The Rex marque is a total mystery. Jim Langley thinks they may have been made in Raleigh’s Nottingham factory, and the many Whitworth fasteners used on these bikes seems to support his theory. By the early ‘70’s, Raleigh was hurting- the bike boom was in full swing, and every kid on the block wanted a “ten speed.” I believe that Raleigh ended production of the once popular three-speed “Sports” model in 1976. Several of the Rex bicycles in Jim’s lot were fitted with drop handlebars in an apparent attempt to grab some of the bike boom market share.

The story of how Jim Langley came into possession of the bicycles is an interesting one in its own right. Seems a man from New York moved his family and the inventory of his bicycle shop to California sometime in the early ‘70’s, intending to re-establish a bicycle business in the South Bay. Eventually, he retired, and then died, leaving a good part of the assets of the New York business stashed in the garage of his widow. She, in turn, sat on the stash for years before deciding to tidy up her garage. Her daughter mentioned the remaining inventory to Jim’s wife, who mentioned that Jim was an expert on vintage bicycles, and the introduction was made. Jim made a commitment to getting this lot of rare bicycles into the hands of those that would use and appreciate them at no profit to him- a gentleman indeed.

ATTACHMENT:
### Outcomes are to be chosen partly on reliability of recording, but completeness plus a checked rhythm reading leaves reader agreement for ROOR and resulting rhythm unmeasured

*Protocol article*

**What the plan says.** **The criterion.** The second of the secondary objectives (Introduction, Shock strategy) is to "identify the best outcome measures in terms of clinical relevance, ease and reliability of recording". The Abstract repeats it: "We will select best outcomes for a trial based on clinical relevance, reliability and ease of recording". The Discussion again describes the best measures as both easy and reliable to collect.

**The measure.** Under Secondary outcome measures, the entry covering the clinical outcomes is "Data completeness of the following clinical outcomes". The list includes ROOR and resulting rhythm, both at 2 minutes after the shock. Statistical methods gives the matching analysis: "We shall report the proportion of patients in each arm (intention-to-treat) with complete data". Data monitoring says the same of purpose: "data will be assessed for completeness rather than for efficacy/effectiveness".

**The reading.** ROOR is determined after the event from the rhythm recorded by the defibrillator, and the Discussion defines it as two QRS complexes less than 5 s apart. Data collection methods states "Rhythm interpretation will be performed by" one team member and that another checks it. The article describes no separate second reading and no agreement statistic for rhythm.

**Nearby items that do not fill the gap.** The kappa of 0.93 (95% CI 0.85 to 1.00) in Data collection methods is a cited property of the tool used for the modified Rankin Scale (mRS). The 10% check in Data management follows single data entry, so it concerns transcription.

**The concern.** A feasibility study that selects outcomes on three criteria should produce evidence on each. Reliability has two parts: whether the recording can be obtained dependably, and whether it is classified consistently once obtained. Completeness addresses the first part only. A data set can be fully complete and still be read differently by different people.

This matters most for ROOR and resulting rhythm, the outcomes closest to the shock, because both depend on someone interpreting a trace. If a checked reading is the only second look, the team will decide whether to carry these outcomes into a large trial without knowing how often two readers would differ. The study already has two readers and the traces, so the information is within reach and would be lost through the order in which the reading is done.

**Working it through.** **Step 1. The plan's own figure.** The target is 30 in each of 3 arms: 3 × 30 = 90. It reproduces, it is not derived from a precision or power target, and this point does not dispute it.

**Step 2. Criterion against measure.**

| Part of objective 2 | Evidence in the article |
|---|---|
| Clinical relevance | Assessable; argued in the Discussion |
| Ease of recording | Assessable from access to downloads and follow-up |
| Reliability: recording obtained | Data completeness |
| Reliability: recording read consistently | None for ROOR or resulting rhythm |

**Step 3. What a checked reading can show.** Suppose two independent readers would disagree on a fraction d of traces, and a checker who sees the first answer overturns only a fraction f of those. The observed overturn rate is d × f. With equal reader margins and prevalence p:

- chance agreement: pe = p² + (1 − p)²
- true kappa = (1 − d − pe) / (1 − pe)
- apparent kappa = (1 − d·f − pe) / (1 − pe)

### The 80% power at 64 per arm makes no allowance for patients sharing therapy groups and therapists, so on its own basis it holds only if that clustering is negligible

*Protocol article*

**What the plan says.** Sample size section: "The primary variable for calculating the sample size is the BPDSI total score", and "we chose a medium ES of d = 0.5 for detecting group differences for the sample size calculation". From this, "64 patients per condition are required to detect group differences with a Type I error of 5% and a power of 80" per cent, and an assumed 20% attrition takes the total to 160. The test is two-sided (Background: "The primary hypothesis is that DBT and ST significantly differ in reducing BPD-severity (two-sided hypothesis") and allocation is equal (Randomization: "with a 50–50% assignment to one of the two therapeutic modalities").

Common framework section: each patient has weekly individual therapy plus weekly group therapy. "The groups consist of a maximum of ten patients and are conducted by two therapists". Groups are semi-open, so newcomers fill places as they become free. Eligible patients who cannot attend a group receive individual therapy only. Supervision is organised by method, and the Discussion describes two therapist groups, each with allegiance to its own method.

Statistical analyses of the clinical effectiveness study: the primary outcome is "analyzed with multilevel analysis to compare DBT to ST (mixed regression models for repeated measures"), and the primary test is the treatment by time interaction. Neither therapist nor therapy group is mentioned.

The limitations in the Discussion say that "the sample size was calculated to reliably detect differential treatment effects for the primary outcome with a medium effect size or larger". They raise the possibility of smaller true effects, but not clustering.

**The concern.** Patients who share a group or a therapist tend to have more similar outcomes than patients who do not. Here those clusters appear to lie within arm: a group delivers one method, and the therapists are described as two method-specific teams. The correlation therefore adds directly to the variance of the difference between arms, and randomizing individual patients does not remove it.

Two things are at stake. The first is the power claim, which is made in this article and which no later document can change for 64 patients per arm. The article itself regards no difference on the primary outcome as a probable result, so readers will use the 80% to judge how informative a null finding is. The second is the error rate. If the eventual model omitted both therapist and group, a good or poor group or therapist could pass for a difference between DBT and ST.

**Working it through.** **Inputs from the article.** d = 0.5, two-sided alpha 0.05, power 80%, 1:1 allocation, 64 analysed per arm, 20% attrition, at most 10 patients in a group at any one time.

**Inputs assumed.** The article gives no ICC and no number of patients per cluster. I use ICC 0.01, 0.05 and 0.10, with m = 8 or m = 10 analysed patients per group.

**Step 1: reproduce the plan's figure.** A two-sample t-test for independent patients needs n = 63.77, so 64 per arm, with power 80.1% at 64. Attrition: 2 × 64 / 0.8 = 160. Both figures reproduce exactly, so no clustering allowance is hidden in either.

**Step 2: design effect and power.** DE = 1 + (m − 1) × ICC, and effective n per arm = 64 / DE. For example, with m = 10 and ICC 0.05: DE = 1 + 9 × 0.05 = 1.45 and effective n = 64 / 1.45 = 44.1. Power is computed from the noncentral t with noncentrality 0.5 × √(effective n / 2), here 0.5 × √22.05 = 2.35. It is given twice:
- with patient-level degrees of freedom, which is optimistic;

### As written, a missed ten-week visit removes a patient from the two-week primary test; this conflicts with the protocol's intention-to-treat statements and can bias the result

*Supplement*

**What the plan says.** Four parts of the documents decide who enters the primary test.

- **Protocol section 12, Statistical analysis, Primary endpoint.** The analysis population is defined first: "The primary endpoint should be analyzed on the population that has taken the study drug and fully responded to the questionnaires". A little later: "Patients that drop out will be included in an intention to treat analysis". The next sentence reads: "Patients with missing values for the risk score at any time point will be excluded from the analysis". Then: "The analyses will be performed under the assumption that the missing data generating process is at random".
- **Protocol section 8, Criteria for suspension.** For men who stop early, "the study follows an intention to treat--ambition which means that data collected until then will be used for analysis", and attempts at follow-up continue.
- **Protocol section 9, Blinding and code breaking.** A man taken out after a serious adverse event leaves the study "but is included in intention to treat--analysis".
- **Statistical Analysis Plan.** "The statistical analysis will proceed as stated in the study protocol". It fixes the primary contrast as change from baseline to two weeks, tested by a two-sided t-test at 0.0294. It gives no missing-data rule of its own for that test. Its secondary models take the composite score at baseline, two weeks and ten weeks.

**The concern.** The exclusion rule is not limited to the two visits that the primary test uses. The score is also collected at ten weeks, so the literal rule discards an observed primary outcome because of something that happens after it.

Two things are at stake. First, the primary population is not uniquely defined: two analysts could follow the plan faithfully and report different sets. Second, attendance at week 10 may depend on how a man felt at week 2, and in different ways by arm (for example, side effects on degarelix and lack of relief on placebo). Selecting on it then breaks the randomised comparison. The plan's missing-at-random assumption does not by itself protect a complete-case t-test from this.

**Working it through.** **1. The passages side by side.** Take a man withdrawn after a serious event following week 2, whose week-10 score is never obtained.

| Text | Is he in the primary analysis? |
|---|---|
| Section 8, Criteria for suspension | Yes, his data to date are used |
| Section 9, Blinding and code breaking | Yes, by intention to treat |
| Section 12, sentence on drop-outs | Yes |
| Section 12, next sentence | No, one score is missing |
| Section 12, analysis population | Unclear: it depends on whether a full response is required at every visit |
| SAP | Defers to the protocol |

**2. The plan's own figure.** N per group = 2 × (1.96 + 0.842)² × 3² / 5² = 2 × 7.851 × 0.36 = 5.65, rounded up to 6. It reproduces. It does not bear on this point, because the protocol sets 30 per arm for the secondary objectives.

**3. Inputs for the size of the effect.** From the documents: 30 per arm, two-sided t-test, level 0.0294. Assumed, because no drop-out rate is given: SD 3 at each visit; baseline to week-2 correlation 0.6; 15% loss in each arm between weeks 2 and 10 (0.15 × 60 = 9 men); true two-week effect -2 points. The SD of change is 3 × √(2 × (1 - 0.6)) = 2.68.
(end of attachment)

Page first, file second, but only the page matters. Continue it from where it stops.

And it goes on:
After 35 years in the box, these two bicycles were in pristine condition save for the congealed grease in all of the bearings. I took the first to the LBS that I most wanted to like for the job of repacking the bearings. They weren’t too enthusiastic about the project, so I took the second one to a newly opened bicycle shop near my office- Sonoma Bicycle Company. There I met Adam Long, bicycle mechanic extraordinaire. Though just out of high school, Adam knows vintage Raleigh three-speeds inside and out, and he quickly had both of the Rexes on top tune.

There are more pictures of this pair of Rex “Classiques” here.

Here are the tech specs:

Frame: Steel, lugged construction

Model: Classique

Seat Tube, C-C: 63cm

Top Tube, C-C: 58cm

Chainstays, C-C: 45cm

Stand-over Height: 87.75cm

Rear Dropout Width: 112mm

Front Dropout Width: 95mm

Bottom Bracket: “Made in England”

Dropouts: Stamped steel

Rear Hub: Sturmey Archer AW, 3-speed

Front Hub: Steel shell, “Made in England”

Shifter: Sturmey Archer w/ clear plastic cover

Cable Routers: Sturmey Archer fulcrum stop, gray plastic pulley

Crankset: Steel, cottered

Pedals: Phillips w/ 4” rubber blocks

Rims: Sturmey Archer, 27 x 1 ¼, chrome-plated steel

Tires: Michelin “High Speed” whitewalls, 27 x 1 ¼ , “Made in England”

Brake Calipers: Steel side-pull, unmarked

Brake Levers: Steel, 2 bolt clamp, unmarked

Cable Housing: white, ribbed

Headset: Steel, unmarked

Handlebars: Steel “North Road”

Grips: White plastic

Stem: Steel, unmarked

Saddle: Wrights, black leather, sprung

Seat Pin: Steel, unmarked

Fenders: Steel, painted

Pump: White plastic, unmarked

Chain Guard: Hockey stick, steel, painted white, clamp-on

Kick Stand: Esge/ Pletscher

Saddle Bag: Carradice, black waxed canvas